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Sandro Rosell
FC Barcelona President
Tuesday, October 17, 2017

Shake Shack is apparently popular, not only among those who enjoy the hamburgers, fries, shakes, and variety of other items on the menu, but among those looking to make quick money on Wall Street. The dining establishment is finding itself targeted by “short sellers” on the open market, which is making Shake Shack look bad to potential investors.  To be fair, the company has been experiencing financial difficulties, which is attracting the aforementioned “bears” from the market.

Shake Shack was founded in 2004 by Danny Meyer, a restaurateur, as a hamburger stand in Madison Square known for being without any bells and whistles that one may find at other such eating establishments.  It went public to investors in 2015.  And, for the last two years has been struggling financially. Investor expectations have not been met to the extent that they would like them to be.  The stock initially increased to and was worth up to $93 a share in the post Initial Public Offering phase, but has decreased in value to $34.50 a share. While a new chief financial officer was hired to work at Shake Shack in May of this year; Evan Guillemin, a board member in charge of the compensation committee and who also served on its audit committee, resigned. Despite his leaving the company on the very day of Shake Shack’s annual stockholder meeting, the company has stated there were no disputes that led to his departure.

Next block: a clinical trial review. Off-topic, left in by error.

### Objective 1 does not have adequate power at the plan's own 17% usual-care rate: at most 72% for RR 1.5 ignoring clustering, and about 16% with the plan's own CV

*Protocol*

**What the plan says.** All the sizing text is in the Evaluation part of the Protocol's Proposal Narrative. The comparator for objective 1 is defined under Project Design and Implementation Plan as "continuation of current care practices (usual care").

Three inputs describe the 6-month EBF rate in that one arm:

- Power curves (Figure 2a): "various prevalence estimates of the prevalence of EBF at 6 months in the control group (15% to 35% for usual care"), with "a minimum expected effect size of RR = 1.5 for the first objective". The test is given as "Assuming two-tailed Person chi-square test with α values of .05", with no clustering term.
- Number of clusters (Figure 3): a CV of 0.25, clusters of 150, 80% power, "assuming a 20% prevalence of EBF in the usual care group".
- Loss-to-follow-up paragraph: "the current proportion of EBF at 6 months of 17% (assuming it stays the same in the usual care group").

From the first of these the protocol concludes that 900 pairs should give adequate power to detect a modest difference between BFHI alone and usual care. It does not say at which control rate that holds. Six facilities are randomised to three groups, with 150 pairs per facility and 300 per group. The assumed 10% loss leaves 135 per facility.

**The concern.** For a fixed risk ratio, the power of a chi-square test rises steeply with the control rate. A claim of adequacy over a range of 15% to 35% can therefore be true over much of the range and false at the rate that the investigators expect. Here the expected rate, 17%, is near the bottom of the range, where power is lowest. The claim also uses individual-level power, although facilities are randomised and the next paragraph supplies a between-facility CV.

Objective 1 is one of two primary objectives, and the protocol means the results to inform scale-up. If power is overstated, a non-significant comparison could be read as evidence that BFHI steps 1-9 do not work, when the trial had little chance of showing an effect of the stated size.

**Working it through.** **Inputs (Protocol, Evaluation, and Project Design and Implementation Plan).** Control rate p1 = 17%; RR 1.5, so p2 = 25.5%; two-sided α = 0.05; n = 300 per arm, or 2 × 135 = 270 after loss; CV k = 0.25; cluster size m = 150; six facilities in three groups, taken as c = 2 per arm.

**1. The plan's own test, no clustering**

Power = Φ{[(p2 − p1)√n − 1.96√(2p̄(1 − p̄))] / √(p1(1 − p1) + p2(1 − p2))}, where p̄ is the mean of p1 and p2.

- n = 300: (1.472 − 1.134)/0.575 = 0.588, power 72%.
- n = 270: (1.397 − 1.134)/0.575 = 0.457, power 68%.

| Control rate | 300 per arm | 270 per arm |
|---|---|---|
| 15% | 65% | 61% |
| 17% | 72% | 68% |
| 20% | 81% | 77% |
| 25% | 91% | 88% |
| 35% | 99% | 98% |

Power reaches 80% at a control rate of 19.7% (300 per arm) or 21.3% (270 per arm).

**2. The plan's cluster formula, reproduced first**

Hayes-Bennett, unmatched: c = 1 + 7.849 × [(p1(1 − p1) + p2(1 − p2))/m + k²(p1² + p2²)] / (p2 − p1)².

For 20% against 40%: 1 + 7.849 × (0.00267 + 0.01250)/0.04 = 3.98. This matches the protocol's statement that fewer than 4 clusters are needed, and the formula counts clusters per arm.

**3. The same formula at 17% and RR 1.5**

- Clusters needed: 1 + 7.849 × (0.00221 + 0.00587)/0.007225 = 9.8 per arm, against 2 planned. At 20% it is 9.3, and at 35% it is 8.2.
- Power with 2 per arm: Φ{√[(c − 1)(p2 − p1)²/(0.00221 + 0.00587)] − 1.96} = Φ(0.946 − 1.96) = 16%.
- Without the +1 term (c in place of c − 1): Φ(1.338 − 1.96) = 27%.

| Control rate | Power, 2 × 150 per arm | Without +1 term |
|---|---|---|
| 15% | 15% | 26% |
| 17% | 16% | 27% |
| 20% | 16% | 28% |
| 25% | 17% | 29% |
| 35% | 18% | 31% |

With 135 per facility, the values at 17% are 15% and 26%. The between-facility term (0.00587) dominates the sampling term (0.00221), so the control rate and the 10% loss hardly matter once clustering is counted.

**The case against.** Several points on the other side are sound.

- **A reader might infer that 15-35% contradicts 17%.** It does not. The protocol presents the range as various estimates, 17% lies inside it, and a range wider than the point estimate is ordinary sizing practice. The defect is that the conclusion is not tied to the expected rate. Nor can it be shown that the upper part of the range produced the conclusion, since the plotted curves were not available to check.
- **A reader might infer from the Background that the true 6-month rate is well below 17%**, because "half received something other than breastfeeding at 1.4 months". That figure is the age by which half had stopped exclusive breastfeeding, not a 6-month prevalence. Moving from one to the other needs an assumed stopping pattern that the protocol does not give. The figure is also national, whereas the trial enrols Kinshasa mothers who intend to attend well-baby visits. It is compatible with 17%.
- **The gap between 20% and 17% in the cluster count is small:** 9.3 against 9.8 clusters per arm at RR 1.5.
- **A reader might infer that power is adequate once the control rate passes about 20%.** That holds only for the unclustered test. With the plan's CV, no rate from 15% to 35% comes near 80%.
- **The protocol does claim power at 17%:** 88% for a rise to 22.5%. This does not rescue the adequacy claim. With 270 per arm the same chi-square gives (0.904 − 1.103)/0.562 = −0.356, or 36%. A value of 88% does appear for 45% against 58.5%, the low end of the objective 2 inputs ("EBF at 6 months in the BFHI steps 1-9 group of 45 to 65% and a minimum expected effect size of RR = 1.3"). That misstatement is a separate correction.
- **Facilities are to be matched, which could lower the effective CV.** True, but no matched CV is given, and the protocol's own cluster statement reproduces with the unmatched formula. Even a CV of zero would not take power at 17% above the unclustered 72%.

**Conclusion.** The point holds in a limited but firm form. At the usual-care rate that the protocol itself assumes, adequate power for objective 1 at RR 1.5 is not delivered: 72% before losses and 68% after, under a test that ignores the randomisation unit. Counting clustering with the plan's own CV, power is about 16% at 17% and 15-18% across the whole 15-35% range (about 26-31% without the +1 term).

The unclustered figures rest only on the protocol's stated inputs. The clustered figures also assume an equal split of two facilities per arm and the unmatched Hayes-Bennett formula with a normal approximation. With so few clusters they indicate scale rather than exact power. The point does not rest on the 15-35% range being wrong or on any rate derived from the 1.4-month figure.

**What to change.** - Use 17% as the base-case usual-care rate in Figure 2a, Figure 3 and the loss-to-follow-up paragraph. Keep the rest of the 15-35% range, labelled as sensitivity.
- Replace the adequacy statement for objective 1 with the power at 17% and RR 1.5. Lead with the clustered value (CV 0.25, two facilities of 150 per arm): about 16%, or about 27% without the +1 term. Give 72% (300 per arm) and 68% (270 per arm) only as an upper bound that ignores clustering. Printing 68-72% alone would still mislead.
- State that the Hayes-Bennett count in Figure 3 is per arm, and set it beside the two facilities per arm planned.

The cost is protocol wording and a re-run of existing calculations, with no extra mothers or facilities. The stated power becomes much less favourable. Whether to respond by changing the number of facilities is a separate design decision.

The issue with the Shack Shake’s stocks being worth less per share is that “short sellers” have been swarming all over the stock looking to make fast money. While Shake Shack has been dealing with shrinking profit margins due to increased prices for labor and store openings, the New York Stock Exchange has been reporting that more than half of all Shake Shack shares on the market have been borrowed from other brokers and already sold off.  Stock shares of this type are only sold off this quickly on the market, or “shorted,” when it is expected they will continue to decrease in value. It is hoped by the “bears” on the market selling the shares that the prices will continue to fall and investors may buy back the shares at lowered prices.  This “short interest” is sending a message that investors only expect Shake Shake shares to be worth less and less in the future.

The only potential good news for the burger company is that the stock may become valuable again if investors can be convinced that the company’s shares will gain value in the future. If the “bears” start to believe that Shake Shack is becoming profitable again, they will leave the stock alone, and only long term investors will show interest.

By: Anat Ghelber